Villar firm’s high-end project sits on land for poor
By ARIES RUFO
Last of 3 parts
MANILA, Philippines – Presidential aspirant Manuel Villar may have
built his P25-billion wealth on providing low-cost homes, but the
practices of acquiring properties where real estate projects now stand
showed a pattern of deceipt and corruption.
Portofino, a flagship project of Britanny Corp., the Villar Group’s
unit aimed at the luxury residential communities and upscale leisure
developments, now sits on land meant for the poor.
Portofino was cited in a complaint by Restituto Mendoza, a former lawyer of the Villar Group, as one distinctive example of the corrupt practices of the group.
Mendoza, in a damning complaint before
the National Labor Relations Commission (NLRC ), said the real estate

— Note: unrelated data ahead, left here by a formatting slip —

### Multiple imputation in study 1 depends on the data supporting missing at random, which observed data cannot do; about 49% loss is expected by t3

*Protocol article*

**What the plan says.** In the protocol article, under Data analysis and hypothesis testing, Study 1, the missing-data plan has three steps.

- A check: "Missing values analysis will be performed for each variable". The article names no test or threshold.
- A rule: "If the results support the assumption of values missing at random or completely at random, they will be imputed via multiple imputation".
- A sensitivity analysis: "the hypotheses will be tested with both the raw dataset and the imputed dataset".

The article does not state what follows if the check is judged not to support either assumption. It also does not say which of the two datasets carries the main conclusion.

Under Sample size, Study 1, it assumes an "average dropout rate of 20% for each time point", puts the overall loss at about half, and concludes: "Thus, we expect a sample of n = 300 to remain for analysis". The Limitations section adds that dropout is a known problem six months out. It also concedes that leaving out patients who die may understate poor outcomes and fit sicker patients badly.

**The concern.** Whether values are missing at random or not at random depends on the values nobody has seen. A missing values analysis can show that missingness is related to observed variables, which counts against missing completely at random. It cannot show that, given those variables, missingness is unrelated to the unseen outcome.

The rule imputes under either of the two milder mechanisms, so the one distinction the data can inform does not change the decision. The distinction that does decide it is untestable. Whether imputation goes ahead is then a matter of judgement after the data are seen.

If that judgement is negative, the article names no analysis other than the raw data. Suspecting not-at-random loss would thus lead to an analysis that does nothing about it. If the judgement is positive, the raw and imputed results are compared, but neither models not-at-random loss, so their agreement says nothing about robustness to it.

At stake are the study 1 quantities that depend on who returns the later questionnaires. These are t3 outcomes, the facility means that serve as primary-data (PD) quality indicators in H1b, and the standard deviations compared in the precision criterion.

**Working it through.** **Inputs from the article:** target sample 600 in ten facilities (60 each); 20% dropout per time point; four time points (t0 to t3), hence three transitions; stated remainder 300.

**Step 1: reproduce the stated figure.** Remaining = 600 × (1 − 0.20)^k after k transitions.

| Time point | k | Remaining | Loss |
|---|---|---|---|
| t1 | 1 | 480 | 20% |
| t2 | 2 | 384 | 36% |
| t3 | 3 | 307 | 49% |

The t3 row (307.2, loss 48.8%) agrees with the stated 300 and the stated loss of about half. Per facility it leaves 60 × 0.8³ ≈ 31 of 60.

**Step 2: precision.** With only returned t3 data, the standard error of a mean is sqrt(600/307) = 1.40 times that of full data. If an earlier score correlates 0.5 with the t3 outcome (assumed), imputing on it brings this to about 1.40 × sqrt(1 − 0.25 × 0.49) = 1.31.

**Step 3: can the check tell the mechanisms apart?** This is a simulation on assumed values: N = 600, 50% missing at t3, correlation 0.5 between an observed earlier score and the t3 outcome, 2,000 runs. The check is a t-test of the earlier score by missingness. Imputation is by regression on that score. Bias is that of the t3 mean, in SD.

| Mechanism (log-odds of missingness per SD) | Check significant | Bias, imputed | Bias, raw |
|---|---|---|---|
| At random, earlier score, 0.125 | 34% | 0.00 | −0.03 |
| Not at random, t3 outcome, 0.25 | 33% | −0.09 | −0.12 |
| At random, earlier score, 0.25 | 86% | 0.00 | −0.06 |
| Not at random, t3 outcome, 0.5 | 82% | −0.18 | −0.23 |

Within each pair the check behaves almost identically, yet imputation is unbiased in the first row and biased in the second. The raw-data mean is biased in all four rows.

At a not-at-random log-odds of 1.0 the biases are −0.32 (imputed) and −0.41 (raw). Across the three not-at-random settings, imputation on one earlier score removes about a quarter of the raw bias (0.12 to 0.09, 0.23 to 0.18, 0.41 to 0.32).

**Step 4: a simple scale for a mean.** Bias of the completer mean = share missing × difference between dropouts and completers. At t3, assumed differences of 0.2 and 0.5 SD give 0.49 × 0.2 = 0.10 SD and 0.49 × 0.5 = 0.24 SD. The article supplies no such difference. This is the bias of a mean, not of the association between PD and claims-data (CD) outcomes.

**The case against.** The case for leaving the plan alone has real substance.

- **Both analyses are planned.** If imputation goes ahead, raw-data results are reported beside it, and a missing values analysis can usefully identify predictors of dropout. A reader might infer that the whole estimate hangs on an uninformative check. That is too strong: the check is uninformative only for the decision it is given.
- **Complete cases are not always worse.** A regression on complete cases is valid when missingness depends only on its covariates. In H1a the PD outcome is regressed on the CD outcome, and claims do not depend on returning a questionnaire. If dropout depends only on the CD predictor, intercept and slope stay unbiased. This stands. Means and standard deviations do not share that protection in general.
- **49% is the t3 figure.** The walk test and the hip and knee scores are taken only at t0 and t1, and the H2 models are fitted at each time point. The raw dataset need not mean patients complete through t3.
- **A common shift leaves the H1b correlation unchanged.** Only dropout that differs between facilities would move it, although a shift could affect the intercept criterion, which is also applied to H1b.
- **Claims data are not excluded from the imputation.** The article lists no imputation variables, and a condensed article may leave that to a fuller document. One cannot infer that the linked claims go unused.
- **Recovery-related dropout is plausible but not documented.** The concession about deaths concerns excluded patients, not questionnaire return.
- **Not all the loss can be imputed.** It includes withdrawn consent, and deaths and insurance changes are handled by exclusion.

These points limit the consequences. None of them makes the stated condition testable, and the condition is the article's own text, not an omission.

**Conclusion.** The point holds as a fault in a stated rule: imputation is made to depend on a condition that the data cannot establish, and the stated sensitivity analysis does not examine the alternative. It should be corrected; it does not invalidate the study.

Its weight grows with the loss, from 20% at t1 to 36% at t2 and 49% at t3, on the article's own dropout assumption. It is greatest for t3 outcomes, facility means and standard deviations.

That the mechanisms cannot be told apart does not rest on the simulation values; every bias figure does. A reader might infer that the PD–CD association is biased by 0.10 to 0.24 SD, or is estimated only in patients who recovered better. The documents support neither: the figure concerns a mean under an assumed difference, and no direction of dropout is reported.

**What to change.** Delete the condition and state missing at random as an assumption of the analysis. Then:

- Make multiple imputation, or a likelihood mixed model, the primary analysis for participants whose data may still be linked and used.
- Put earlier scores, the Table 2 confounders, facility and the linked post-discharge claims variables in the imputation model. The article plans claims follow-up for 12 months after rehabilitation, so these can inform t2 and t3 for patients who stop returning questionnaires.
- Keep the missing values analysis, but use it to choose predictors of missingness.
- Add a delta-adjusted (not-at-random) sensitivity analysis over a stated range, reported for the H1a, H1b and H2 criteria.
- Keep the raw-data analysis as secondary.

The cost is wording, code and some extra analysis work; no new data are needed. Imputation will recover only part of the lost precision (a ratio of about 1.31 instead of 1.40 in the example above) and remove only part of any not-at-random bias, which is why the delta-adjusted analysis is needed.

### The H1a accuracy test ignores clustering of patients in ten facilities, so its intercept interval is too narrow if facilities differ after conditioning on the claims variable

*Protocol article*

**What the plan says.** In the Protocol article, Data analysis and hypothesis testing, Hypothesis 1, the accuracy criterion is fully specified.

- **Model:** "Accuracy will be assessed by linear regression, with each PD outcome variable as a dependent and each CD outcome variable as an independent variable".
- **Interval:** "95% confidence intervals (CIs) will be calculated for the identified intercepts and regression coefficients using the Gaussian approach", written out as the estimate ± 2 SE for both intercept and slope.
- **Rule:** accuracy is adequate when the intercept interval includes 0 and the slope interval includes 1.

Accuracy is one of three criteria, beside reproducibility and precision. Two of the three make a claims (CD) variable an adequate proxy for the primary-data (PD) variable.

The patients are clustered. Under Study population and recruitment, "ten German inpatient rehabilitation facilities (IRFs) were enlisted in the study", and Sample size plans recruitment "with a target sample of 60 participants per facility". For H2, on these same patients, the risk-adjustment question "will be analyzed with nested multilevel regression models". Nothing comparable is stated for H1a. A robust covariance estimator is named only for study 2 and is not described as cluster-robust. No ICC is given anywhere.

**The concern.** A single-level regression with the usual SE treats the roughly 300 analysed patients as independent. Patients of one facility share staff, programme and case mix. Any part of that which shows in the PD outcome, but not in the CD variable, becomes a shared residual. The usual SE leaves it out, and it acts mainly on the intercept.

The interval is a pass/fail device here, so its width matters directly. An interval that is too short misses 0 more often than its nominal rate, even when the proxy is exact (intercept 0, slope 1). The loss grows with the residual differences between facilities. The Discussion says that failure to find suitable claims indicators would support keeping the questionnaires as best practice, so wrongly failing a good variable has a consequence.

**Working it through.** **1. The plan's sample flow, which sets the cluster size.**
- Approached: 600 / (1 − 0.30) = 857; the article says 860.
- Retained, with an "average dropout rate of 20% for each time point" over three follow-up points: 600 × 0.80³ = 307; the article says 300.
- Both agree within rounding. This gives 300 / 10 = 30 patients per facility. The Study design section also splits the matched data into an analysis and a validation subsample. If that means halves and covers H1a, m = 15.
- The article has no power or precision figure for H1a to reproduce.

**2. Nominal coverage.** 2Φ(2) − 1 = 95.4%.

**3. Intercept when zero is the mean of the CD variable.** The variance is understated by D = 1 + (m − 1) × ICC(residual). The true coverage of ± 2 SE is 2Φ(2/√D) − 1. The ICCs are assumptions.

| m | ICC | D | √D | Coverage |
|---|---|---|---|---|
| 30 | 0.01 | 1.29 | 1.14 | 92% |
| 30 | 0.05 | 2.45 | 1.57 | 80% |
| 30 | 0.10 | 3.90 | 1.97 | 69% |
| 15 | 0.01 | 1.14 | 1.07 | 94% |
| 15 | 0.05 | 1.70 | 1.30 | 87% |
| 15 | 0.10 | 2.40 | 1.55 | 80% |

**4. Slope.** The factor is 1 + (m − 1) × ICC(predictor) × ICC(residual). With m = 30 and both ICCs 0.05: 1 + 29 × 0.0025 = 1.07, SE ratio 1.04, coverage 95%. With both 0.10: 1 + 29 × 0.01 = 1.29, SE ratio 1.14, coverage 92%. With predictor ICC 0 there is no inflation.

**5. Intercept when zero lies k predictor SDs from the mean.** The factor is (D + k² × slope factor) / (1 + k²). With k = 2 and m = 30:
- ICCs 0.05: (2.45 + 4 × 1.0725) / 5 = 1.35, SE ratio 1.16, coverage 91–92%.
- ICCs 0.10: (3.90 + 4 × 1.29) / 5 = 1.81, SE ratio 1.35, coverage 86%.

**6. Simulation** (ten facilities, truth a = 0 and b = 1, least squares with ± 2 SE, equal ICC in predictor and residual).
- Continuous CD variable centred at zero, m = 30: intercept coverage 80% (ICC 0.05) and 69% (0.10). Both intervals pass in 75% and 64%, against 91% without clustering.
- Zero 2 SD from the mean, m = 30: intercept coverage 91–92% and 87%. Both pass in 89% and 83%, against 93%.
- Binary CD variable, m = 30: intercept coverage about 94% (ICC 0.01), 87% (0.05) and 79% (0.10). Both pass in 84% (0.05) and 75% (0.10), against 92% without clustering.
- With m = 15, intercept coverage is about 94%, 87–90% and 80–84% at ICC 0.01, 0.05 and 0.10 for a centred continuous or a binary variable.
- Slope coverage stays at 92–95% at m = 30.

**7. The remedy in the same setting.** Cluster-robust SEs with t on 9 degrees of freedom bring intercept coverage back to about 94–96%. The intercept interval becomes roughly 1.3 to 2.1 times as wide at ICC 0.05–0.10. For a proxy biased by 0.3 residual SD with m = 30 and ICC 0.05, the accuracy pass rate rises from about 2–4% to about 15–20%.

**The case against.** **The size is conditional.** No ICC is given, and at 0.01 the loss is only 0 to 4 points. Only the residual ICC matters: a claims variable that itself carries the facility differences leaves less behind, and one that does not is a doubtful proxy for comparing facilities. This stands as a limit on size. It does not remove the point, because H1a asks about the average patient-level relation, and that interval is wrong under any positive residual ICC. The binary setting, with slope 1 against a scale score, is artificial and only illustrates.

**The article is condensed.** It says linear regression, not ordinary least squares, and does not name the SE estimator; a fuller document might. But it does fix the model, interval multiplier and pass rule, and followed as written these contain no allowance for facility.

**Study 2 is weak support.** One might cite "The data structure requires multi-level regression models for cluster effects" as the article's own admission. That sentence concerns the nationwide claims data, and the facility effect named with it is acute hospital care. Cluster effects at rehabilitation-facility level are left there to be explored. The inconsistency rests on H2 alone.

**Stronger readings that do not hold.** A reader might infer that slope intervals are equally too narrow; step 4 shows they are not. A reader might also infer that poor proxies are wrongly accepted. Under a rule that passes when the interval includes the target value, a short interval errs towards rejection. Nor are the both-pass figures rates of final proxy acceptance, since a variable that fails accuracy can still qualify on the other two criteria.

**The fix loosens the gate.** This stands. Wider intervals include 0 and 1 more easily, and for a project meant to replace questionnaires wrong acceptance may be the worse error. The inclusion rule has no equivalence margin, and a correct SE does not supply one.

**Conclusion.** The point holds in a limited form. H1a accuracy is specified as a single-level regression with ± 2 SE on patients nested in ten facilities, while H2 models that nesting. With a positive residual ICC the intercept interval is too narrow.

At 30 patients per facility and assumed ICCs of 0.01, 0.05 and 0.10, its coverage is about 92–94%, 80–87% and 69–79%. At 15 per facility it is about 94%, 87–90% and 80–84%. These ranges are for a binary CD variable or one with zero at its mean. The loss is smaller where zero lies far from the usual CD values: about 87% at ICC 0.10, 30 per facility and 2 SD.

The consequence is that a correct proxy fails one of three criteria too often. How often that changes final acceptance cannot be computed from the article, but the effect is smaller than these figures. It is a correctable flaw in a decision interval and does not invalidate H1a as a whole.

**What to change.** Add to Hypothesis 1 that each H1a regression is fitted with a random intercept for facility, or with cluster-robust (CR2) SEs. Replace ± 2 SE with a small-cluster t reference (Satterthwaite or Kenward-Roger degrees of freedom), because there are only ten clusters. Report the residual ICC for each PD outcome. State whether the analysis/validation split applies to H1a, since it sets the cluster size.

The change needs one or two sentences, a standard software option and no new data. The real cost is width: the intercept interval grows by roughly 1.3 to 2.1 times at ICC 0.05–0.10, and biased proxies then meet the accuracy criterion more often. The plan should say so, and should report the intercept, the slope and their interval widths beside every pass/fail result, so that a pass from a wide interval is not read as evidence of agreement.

businesses of Villar pull strings in government agencies—like the
Registry of Deeds and Land Management Bureau, the Department of Natural
and Environment Resources, the Bureau of Customs to judges and
justices, including in the Office of the President—to get their way.
In an interview with Newsbreak last April 7 in Mandaluyong
City, Villar’s chief legal officer Ma. Nalen Rosario-Galang vehemently
denied Mendoza’s allegations.
She said Mendoza had sought to blackmail Villar and his companies
with his allegations of corruption “after he got slighted when told of
his poor performance as an employee.”
She said Mendoza is only taking advantage of the political season to